- India lift stakes in Siberia fields connected to ESPO pipeline
- China is biggest buyer of Russian crude, including ESPO supply
India is expanding its footprint in China’s backyard by forging deals with Russia for stakes in Siberian fields that supply Asia’s biggest economy and crude consumer.
Deals last week between Rosneft and Indian state-run companies beefed up the South Asian nation’s share in two assets that are linked to the East Siberia-Pacific Ocean pipeline. That conduit has a direct link to China, which also lifts a majority of ESPO supplies shipped from the Pacific port of Kozmino and is the biggest buyer of Russian crude.
India is replacing China as the center of the world’s oil demand growth as its economy expands faster than any other major country and Prime Minister Narendra Modi has made energy security a priority for the nation, which imports 80 percent of its oil requirements. If it chooses to ship its share from the fields to run at domestic refineries, that would change the flow of Siberian supply, which is typically sent to closer regions. It could also sell cargoes in the open market.
“If we want to go anywhere close to self sufficiency we have to go for assets abroad,” said Sudhir Vasudeva, who was the chairman and managing director of Indian state-run explorer Oil & Natural Gas Corp. for more than two years before retiring in 2014. “Energy security doesn’t mean you have to physically bring in oil and gas. You can sell your share and get money or you can swap this oil and get something nearby. But, at least you have the resources.”
A group of three Indian state-run companies will take a combined 29.9 percent share in Taas-Yuriakh Neftegazodobycha, the Asian nation’s petroleum ministry and Rosneft OJSC said last week. The consortium, made up of Indian Oil Corp., Oil India Ltd. and Bharat PetroResources Ltd., expects to close the deal by September.
Russia’s biggest oil company also offered 23.9 percent in Vankorneft to the group as well as a separate 11 percent in the project to ONGC, which would be in addition to the 15 percent that the Indian explorer bought for $1.27 billion in September. If the Vankorneft deals are closed, the four Indian state-run companies will own a total of 49.9 percent in the project, which is Russia’s second-largest oil development.
For Russia, the deals are part of its effort to boost sales of its supplies amid a glut and potentially grab a slice of the Asian market from dominant Middle East suppliers such as Saudi Arabia.
“In an oversupplied market, every producer is looking for buyers all around,” said to Ehsan Ul-Haq, an analyst at KBC Advanced Technologies in London. “Russia also wants to diversify its buyers,” he said.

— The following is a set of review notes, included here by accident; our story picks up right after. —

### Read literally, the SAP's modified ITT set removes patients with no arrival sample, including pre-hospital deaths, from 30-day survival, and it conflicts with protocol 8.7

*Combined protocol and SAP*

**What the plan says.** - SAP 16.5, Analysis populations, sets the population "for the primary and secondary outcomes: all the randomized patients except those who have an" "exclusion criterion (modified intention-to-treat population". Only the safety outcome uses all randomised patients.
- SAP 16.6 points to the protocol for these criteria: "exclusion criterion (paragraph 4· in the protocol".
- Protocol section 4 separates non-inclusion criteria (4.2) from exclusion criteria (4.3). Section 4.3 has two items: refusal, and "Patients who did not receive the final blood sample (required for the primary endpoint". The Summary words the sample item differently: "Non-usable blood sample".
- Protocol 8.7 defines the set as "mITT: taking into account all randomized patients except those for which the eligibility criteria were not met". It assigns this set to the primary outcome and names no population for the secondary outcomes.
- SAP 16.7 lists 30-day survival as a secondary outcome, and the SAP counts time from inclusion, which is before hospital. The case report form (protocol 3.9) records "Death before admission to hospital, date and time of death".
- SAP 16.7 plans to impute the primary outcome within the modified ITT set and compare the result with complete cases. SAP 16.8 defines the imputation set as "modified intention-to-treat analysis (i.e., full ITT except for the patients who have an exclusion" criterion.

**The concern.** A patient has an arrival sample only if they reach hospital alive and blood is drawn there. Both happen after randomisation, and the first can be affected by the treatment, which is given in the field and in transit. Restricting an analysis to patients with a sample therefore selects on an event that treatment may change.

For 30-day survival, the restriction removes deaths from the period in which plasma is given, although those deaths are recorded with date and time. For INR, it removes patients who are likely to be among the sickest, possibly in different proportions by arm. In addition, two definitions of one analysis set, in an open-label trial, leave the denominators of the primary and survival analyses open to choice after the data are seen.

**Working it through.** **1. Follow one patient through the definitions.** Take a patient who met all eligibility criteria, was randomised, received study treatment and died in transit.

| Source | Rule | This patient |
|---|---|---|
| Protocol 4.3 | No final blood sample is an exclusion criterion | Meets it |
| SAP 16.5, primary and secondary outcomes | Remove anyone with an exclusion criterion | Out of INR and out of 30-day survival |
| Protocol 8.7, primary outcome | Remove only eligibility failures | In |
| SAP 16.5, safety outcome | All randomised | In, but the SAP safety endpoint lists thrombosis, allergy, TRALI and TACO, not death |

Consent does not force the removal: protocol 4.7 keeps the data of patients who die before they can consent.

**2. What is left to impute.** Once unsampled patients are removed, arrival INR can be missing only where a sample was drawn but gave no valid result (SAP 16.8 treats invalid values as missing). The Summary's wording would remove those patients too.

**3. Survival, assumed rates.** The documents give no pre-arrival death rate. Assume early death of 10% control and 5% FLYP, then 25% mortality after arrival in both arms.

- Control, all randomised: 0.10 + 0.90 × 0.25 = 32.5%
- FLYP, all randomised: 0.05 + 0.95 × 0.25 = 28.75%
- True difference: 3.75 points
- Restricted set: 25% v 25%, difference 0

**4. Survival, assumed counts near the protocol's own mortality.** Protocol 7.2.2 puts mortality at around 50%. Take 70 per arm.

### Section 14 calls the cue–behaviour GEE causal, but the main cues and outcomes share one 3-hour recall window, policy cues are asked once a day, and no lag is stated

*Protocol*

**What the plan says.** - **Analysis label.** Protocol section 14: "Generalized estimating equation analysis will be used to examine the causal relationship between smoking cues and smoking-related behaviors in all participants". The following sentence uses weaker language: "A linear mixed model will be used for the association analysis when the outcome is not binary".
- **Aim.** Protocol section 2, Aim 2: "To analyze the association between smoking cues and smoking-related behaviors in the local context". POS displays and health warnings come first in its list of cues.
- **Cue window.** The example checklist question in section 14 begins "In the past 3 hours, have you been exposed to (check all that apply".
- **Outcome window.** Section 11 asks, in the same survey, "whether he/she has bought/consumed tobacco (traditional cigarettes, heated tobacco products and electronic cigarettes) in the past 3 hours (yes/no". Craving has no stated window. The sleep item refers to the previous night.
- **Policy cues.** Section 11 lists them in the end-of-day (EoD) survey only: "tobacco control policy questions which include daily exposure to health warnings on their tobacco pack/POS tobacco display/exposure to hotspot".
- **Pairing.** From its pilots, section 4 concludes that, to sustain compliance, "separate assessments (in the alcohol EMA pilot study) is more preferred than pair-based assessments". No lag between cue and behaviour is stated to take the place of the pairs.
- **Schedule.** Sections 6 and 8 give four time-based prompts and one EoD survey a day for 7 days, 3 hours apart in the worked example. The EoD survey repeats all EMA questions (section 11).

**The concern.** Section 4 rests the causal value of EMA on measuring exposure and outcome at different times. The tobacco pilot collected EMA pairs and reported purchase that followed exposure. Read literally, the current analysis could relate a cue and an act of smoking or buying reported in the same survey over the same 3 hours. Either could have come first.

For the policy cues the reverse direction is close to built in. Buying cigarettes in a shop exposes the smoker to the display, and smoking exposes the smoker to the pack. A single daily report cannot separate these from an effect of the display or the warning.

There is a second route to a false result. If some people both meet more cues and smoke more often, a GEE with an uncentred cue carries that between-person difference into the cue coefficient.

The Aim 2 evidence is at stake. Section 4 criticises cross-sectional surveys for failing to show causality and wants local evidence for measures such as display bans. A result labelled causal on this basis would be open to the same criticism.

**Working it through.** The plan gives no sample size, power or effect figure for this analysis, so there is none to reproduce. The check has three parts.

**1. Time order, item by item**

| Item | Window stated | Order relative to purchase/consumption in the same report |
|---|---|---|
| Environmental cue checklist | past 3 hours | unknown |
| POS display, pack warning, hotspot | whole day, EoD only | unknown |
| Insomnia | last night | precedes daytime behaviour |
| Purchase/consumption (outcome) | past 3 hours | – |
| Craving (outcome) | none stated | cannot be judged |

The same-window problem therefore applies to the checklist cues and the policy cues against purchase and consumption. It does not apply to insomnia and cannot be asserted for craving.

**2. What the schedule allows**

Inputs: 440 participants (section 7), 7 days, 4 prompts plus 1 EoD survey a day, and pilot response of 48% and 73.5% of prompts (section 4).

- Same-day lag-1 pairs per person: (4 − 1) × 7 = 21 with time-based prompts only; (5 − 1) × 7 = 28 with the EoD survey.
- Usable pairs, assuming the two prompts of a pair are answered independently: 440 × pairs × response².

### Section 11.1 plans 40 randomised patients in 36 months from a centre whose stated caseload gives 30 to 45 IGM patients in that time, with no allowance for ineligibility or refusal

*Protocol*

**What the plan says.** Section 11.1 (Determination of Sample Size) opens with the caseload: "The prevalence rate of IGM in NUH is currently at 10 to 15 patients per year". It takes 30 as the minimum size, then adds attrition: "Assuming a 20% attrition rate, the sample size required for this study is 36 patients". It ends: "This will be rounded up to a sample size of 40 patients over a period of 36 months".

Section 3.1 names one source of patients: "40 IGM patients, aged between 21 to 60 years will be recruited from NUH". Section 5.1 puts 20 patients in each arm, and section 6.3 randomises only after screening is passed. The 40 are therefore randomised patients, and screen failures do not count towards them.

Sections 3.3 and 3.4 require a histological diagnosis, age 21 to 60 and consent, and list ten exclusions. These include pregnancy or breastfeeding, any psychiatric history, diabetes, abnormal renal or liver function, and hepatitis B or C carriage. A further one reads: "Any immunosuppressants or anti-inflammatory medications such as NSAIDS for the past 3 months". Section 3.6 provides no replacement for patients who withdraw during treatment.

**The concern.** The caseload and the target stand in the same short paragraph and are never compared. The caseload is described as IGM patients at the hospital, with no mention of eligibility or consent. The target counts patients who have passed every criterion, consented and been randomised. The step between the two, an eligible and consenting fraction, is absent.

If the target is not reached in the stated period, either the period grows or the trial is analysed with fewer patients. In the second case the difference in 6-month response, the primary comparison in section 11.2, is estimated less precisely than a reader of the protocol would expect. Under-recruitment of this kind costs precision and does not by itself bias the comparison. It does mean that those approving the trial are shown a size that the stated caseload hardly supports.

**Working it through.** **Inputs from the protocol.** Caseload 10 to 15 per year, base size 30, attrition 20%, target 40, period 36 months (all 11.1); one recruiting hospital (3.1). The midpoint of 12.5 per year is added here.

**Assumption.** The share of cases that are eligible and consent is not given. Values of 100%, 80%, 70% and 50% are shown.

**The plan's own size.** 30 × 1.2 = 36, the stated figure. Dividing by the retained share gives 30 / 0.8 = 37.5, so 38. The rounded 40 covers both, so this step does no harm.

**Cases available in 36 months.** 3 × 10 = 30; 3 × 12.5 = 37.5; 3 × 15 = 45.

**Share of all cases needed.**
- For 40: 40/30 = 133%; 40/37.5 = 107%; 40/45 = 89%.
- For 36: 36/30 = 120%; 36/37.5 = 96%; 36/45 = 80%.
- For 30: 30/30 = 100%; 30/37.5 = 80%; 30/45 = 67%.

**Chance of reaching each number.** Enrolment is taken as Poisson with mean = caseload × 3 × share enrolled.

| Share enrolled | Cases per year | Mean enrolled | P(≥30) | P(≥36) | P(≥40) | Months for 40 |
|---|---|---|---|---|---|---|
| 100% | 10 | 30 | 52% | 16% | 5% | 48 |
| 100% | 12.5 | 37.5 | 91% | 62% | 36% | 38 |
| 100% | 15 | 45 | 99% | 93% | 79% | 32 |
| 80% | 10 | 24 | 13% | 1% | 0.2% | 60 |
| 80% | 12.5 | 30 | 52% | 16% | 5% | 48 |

Brent, the global benchmark, has clawed back nearly 50 percent since slumping to a 12-year low earlier this year amid speculation that stronger demand and falling U.S. output will ease a global surplus. The grade lost 0.2 percent to $41.47 a barrel at 12:45 p.m. Singapore time on Tuesday.
ONGC will explore long-term oil-supply agreements with Rosneft, according to an e-mailed statement from the Indian company. Rosneft also signed an agreement with Mumbai-based Essar Oil Ltd. to start crude shipments this year, the Russian energy giant said in a separate statement on its website. It signed a deal in July to supply 10 million metric tons a year, or 200,000 barrels a day, to Essar’s Vadinar refinery in the western state of Gujarat.
The South Asian nation plans to diversify its crude-import basket to guard against geopolitical risks in Middle East producing nations, which meet about 60 percent of its supply needs. ONGC said it will consider substituting the Russian crude with alternative grades, potentially opening the option for bartering the supply with buyers such as Japan for oil from elsewhere. Currently, ONGC sells Russian Sokol crude produced in the Sakhalin region in the open market via tenders.
“Freight is the only difference because of the longer travel,” said N.K. Verma, the managing director of ONGC’s overseas unit. “But Indian companies are bringing crude from Venezuela, Mexico and Colombia, and Russia is equally distant. It’s all economics. The crude composition will depend on refinery compatibility.”